Ladies behind the wheel

lifestyle March 19, 2013 00:00

By Doreen Fiedler
Deutsche Press

3,111 Viewed

One of India's rare taxi services for women has seen its bookings rise dramatically since the brutal rape on a bus that made international headlines


Chandni elegantly steers her white taxi cab through New Delhi’s snarled traffic. She slips past the dented buses, swerves around pedestrians, honks at the chaotic moves of the rickshaw drivers, and is one of the few motorists to actually stop for a red light.
Then she does a precision job of parking the car – and gets rewarded by having lots of people staring at her.
“They’re looking at me like I’m some apparition," she says with a laugh, her ponytail swinging.
A woman behind the steering wheel in India is still not commonplace, not even in the capital. But a woman driving a taxi is a sensation.
“I never worried that I couldn’t do it,” says the 22-year-old with an air of self-confidence. She is a driver for Sakha Consulting Wings, the only company in New Delhi that offers taxi services by women for women.
“Men may only enter the car if they are accompanied by a woman,” says managing director Nayantara Janardhen about her company founded five years ago together with the public service sister organisation Azad Foundation.
“We want to offer women living on the periphery of society an opportunity to earn income and a chance to rise up and not just be kept in stereotype jobs like sewing and knitting,” Janardhen says.
The success has been astonishing: because these women often are the main breadwinners at home. They may also now have a say in family decisions.
The training is free of charge and on average takes seven months. “Normally in India you don’t have to take driving lessons,” Janardhen says. “But as children, these women never even sat in a car and so don’t know any of the rules”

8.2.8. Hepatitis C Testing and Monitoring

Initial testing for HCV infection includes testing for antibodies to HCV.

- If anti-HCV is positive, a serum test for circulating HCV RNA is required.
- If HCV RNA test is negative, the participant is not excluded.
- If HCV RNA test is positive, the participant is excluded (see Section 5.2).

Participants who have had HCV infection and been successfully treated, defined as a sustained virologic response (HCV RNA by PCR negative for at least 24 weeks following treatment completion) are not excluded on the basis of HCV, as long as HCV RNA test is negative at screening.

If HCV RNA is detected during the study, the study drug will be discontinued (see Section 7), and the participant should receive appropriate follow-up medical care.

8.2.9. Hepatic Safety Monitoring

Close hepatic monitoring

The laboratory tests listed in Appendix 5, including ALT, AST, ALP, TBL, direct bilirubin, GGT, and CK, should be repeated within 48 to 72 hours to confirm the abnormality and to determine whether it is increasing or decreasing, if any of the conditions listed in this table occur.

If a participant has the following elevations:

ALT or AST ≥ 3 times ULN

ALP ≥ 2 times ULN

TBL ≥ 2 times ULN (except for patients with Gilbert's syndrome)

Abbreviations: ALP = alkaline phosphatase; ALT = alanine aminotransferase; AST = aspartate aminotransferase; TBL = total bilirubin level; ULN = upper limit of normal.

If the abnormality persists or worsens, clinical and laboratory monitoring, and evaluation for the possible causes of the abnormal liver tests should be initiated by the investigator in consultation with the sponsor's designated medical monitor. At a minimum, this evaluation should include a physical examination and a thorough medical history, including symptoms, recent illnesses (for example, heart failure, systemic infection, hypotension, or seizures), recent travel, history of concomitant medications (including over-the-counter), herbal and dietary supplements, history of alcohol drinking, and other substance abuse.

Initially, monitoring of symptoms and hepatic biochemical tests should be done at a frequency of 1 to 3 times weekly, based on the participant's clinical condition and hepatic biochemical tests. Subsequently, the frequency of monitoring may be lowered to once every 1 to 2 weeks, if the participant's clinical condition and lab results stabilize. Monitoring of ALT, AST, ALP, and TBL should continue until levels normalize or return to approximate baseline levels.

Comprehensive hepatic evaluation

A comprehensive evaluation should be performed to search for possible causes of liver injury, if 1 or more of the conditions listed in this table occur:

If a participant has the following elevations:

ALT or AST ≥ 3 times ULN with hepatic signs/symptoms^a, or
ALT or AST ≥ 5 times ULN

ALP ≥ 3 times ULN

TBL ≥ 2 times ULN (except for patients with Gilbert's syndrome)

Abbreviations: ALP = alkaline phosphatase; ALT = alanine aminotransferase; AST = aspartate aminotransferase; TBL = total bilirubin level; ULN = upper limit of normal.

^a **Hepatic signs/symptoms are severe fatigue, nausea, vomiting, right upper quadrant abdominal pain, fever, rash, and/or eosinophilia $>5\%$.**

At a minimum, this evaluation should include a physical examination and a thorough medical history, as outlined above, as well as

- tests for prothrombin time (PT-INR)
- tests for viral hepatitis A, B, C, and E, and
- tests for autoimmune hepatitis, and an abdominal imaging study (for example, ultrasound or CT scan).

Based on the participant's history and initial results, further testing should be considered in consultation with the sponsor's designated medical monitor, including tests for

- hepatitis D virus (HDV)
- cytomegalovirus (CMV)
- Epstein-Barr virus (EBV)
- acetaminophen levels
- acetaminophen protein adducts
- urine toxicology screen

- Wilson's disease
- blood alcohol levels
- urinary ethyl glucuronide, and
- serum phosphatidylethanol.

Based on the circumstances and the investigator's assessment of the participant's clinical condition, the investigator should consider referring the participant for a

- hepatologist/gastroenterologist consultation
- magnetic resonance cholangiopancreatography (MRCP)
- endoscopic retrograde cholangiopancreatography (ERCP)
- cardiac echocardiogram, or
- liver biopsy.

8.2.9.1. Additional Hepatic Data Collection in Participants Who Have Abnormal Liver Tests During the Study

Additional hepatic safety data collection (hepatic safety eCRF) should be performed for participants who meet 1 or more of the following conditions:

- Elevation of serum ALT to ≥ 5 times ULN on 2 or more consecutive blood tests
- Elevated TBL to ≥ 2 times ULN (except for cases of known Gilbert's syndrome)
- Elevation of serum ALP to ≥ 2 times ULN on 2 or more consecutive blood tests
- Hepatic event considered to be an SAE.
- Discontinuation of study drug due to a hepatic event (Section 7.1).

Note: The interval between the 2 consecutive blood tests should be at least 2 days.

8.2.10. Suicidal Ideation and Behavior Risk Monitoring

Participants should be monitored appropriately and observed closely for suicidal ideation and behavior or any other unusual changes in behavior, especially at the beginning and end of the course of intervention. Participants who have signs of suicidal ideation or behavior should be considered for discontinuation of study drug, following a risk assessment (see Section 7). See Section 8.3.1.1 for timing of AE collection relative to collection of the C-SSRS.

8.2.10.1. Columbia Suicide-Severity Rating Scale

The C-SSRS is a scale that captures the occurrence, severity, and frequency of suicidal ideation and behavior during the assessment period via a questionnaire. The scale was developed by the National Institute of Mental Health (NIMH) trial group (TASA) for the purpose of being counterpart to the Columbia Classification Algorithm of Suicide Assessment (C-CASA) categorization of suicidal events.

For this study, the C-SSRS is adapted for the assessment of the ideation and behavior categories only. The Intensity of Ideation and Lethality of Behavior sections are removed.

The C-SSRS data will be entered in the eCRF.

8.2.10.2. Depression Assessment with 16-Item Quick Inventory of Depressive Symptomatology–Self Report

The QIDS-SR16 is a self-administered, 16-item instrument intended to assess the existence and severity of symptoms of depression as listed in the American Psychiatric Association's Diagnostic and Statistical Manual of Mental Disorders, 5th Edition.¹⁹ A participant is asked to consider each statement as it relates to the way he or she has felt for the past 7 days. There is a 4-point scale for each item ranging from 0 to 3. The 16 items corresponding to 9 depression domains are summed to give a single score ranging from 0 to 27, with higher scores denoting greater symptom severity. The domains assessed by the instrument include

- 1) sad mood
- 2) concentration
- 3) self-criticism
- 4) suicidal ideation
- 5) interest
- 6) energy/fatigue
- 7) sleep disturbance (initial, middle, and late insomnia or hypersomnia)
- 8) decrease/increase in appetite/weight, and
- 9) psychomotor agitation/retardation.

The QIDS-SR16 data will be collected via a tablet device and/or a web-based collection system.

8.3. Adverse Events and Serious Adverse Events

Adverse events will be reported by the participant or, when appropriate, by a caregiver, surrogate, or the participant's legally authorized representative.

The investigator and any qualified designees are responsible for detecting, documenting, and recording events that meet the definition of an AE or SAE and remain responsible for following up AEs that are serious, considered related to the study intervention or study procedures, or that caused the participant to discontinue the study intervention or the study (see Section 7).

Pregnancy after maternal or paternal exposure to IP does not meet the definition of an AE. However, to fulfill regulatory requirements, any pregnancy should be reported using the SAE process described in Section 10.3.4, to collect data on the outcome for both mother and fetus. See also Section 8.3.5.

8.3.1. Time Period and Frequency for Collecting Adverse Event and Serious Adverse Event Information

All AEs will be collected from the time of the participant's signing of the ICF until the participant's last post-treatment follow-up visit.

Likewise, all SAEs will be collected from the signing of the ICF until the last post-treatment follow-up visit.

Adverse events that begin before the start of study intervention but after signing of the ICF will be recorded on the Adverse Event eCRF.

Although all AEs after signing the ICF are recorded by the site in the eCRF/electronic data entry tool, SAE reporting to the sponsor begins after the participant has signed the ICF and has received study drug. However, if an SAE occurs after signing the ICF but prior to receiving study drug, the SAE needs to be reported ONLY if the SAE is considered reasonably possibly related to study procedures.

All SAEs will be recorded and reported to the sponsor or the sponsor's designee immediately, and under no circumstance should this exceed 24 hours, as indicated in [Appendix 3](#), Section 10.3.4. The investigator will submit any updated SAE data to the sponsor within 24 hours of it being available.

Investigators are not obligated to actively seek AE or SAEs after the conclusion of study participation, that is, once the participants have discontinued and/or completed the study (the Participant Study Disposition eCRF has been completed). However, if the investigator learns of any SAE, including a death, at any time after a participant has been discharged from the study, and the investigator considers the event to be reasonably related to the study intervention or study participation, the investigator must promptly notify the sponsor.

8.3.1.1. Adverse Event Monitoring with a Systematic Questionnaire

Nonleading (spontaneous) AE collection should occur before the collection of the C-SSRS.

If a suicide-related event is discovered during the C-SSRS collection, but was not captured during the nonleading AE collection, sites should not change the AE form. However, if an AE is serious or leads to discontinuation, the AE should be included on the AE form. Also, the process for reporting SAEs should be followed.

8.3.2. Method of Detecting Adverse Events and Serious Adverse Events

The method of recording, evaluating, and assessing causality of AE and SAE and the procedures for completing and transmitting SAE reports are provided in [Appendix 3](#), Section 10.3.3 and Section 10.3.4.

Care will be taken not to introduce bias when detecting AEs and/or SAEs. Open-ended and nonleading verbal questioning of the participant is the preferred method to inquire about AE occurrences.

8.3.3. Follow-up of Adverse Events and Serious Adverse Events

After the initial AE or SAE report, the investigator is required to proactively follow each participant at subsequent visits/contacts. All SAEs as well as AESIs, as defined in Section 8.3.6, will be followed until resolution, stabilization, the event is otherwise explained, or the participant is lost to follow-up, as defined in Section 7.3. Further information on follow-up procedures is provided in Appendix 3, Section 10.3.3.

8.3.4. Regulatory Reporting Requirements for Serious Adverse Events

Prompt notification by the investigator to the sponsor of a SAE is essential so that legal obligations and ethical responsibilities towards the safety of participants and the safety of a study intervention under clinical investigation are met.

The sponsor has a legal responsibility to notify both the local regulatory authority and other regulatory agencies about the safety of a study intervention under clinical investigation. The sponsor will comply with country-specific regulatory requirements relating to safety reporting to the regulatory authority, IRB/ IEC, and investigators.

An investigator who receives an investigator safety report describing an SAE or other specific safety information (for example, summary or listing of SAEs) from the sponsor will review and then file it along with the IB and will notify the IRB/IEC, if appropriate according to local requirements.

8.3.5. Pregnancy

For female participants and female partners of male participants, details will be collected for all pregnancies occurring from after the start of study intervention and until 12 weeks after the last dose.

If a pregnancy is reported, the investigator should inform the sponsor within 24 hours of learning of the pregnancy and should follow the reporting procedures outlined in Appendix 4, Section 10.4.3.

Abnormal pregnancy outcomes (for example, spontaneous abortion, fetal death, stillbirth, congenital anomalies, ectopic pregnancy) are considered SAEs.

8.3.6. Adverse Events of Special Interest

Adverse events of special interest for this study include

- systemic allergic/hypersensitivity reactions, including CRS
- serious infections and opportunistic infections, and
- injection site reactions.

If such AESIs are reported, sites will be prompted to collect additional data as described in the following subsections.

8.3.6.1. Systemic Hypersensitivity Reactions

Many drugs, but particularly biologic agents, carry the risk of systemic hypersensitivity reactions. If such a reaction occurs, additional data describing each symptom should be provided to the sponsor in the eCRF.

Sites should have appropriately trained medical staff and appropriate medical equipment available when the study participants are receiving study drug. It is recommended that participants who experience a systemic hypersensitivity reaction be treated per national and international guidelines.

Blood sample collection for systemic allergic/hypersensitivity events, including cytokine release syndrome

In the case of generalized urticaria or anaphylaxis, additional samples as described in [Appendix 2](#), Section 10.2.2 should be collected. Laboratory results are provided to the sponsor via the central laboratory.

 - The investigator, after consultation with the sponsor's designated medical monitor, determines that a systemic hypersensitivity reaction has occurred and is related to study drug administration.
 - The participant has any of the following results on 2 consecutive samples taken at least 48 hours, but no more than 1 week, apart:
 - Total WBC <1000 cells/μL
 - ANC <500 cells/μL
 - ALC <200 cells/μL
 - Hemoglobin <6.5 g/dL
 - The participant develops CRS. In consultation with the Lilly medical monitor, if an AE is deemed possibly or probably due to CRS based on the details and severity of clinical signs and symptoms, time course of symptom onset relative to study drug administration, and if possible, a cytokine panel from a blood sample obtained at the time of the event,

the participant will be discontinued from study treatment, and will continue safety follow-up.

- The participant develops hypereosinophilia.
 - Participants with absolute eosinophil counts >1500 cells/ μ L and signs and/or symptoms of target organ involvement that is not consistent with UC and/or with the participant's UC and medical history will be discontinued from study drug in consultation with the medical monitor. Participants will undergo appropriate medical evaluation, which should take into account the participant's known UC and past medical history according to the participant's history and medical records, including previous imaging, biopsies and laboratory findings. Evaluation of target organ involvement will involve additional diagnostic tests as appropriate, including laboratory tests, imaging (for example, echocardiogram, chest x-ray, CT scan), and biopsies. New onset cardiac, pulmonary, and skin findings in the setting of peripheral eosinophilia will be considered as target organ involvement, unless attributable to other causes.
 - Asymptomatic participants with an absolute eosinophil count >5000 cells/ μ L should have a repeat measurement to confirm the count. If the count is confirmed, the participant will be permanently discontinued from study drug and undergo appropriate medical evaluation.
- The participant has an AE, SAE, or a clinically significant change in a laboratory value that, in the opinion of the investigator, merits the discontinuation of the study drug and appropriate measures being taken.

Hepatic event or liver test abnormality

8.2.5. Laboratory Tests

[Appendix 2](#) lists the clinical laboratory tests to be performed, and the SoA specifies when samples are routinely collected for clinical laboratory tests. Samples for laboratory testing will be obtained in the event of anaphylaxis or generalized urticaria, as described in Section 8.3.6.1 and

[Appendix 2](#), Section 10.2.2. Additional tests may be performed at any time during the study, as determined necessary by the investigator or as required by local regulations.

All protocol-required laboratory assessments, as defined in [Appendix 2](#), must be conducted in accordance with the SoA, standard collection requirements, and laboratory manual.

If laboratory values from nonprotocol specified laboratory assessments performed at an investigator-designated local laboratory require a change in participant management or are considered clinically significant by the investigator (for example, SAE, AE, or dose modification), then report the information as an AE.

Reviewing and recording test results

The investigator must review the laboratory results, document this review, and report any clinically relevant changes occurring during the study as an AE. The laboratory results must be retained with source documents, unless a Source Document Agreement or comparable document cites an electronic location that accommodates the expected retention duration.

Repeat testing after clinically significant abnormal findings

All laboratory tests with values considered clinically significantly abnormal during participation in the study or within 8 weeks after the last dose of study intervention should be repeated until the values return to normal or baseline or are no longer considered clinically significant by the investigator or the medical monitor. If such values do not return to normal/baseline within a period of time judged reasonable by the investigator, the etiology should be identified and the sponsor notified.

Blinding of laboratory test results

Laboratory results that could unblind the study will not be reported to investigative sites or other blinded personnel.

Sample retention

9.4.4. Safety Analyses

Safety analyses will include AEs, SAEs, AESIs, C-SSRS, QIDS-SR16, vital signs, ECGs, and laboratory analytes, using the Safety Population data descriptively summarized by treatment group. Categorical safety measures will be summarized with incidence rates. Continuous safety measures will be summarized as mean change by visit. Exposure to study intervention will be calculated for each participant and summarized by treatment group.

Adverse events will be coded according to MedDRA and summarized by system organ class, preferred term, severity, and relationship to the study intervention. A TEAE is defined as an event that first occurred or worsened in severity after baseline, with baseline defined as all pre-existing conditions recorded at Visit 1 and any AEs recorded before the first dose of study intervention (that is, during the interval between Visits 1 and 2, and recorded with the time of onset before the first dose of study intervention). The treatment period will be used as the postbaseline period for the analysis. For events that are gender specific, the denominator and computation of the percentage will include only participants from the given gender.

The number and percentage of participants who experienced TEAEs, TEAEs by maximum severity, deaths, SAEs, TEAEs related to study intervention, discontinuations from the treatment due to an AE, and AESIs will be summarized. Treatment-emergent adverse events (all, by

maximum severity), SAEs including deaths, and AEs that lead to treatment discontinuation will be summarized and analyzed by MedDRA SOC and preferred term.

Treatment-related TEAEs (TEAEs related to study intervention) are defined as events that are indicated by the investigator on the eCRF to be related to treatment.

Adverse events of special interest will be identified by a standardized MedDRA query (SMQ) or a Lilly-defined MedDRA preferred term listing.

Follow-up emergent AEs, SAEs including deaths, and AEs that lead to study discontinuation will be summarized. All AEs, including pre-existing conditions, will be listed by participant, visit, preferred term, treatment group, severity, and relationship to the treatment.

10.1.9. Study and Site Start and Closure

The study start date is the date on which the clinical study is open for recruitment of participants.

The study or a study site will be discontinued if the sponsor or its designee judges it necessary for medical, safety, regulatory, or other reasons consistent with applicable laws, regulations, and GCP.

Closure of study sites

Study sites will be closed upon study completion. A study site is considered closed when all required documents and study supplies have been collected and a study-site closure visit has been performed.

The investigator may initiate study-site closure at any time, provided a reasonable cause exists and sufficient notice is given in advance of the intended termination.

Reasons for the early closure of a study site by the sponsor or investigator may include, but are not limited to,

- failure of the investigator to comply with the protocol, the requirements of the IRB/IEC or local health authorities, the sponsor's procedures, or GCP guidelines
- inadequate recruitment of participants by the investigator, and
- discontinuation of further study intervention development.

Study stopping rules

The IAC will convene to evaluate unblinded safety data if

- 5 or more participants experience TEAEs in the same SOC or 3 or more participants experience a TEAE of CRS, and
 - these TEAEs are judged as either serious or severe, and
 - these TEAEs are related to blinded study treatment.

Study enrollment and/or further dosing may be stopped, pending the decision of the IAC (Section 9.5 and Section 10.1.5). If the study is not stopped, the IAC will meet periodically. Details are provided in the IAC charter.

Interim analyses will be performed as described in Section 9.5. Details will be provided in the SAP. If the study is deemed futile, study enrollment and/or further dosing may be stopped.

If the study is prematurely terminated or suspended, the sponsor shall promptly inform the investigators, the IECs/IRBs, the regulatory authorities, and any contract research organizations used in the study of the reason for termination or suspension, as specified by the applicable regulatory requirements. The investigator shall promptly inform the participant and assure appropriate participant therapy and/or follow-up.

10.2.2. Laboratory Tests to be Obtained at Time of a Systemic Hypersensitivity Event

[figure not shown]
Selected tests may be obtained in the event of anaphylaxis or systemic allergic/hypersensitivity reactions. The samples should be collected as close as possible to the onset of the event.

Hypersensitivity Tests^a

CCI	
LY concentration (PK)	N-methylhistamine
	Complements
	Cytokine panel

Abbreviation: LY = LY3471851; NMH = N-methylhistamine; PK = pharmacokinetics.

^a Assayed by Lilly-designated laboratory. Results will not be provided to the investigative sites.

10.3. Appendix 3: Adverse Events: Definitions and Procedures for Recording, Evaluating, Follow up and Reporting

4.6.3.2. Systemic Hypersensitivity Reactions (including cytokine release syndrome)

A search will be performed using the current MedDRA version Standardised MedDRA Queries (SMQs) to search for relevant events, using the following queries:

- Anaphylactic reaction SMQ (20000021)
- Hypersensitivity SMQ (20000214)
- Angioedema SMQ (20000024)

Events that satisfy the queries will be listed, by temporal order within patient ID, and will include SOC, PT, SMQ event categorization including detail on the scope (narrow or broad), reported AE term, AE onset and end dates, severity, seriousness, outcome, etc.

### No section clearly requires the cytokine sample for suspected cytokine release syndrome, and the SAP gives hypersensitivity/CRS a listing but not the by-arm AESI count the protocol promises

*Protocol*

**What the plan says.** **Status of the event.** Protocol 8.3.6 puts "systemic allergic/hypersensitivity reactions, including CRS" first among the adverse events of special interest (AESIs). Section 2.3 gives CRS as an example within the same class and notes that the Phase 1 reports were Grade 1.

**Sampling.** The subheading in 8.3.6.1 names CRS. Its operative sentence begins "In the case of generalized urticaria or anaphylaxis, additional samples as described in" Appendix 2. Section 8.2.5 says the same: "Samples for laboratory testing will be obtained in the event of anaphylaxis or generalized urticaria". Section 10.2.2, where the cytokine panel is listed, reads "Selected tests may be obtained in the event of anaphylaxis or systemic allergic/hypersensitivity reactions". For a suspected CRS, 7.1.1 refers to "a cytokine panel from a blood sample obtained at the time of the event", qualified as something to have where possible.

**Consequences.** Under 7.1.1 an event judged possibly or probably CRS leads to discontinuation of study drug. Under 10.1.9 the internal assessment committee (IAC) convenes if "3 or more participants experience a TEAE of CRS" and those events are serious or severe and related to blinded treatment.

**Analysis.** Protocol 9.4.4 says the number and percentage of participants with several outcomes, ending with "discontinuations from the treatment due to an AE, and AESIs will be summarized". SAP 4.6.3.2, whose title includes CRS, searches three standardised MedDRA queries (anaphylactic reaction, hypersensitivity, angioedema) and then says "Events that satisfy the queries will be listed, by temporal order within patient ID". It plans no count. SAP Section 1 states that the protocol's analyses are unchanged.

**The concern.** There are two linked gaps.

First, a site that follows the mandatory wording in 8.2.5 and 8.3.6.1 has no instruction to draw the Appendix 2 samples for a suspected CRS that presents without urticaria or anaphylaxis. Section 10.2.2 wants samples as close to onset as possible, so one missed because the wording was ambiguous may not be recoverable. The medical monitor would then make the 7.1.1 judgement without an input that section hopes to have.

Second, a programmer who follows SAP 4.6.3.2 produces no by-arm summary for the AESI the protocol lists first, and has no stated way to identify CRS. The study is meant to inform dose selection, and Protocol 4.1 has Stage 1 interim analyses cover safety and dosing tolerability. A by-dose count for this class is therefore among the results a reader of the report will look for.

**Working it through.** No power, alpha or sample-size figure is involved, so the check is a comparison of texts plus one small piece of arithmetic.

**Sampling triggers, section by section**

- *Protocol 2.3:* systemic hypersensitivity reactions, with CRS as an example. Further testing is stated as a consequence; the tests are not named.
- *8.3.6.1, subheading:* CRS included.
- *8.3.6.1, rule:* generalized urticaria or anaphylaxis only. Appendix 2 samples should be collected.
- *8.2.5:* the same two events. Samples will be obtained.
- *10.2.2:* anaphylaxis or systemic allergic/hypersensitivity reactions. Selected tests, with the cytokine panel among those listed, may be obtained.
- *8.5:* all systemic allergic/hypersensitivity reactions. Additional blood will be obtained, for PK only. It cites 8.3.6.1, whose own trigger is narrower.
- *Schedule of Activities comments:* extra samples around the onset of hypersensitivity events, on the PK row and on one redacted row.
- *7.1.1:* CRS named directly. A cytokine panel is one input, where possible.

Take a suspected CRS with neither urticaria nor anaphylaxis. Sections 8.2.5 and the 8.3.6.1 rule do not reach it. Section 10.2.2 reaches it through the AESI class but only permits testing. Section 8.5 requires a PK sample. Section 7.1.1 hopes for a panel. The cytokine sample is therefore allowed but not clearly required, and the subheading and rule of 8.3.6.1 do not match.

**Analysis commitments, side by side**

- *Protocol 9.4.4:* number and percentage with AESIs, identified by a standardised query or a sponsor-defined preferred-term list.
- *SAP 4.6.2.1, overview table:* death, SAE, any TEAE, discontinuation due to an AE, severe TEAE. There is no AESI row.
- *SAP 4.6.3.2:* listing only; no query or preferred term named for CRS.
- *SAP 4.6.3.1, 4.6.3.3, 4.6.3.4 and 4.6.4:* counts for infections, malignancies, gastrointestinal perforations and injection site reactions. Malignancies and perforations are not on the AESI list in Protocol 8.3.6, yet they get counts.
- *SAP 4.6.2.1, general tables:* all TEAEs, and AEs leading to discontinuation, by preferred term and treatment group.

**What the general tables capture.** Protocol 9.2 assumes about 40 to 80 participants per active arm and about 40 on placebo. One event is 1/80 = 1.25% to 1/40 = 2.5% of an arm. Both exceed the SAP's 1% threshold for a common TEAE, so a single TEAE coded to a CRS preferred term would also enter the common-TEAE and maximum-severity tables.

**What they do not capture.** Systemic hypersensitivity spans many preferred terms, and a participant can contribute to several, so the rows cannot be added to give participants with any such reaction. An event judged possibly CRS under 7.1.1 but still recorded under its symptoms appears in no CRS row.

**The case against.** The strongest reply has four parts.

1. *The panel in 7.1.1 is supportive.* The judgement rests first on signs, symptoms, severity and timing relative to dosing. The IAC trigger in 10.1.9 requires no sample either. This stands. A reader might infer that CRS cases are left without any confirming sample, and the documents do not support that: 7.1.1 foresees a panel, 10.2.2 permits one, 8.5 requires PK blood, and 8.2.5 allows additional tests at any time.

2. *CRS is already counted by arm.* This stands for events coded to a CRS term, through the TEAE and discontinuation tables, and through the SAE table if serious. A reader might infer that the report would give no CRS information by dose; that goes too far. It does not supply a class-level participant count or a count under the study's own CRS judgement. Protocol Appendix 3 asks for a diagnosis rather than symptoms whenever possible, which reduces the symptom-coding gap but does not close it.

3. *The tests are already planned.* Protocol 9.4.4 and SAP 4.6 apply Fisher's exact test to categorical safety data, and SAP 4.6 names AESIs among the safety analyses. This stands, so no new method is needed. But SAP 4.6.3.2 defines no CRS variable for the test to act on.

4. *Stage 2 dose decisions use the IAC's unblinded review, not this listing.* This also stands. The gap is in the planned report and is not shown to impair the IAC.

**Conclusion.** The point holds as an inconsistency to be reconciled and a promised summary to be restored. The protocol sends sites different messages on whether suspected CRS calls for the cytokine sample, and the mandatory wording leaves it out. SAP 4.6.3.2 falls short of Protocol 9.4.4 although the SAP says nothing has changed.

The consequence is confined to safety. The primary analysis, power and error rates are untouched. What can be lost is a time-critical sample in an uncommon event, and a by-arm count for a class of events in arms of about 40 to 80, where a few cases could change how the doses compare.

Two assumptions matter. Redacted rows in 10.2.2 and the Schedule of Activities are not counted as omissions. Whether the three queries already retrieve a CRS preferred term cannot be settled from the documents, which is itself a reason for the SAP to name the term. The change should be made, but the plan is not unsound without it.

Besides driving lessons, the women are also taught first aid, English and self-defence, along with their legal rights and sex education.
“The aim is for them to become well-rounded professionals and well-rounded personalities,” she adds. In addition, a company employee, Devi Banerjee, accompanies the women on their appointment rounds with India’s feared bureaucracy.
“If they went by themselves, they would get shunted around and not be taken seriously,” Banerjee says. 
The organisation also helps the women to get an insurance policy and to open bank accounts, even showing them how to use their bank cards to draw cash.
Besides the 10 female taxi drivers, there are 50 others who are serving as private chauffeurs for Sakha Consulting. A newcomer to this team is Gita, 20, who always dreamed of driving a car but never thought she would ever get behind the wheel.
“When other women see me now, it should encourage them,” she says.
The taxi company can’t complain about a lack of business. Ever since the horrific group rape and killing of a young woman on a public bus in December, Janardhen says her mobile phone hasn’t stopped ringing. “Since then, we have had 30 to 40 per cent more bookings.”
In a recently published survey by the women's rights organisation ICRW, 95 per cent of women in New Delhi fear sexual violence once they leave the safety of their homes. One-fourth said they never leave home alone after dark.
“We must win back the public space,” Janardhen says.
Sakha’s female drivers may also use the taxis for private purposes, but Chandni rarely makes use of the opportunity. “I don’t particularly like to go shopping,” she says.
The petite woman with a backpack and wearing gym shoes has another dream - she wants to become a bus driver. To date, no woman has yet steered a public bus through New Delhi’s streets.
“Not yet,” Chandni says.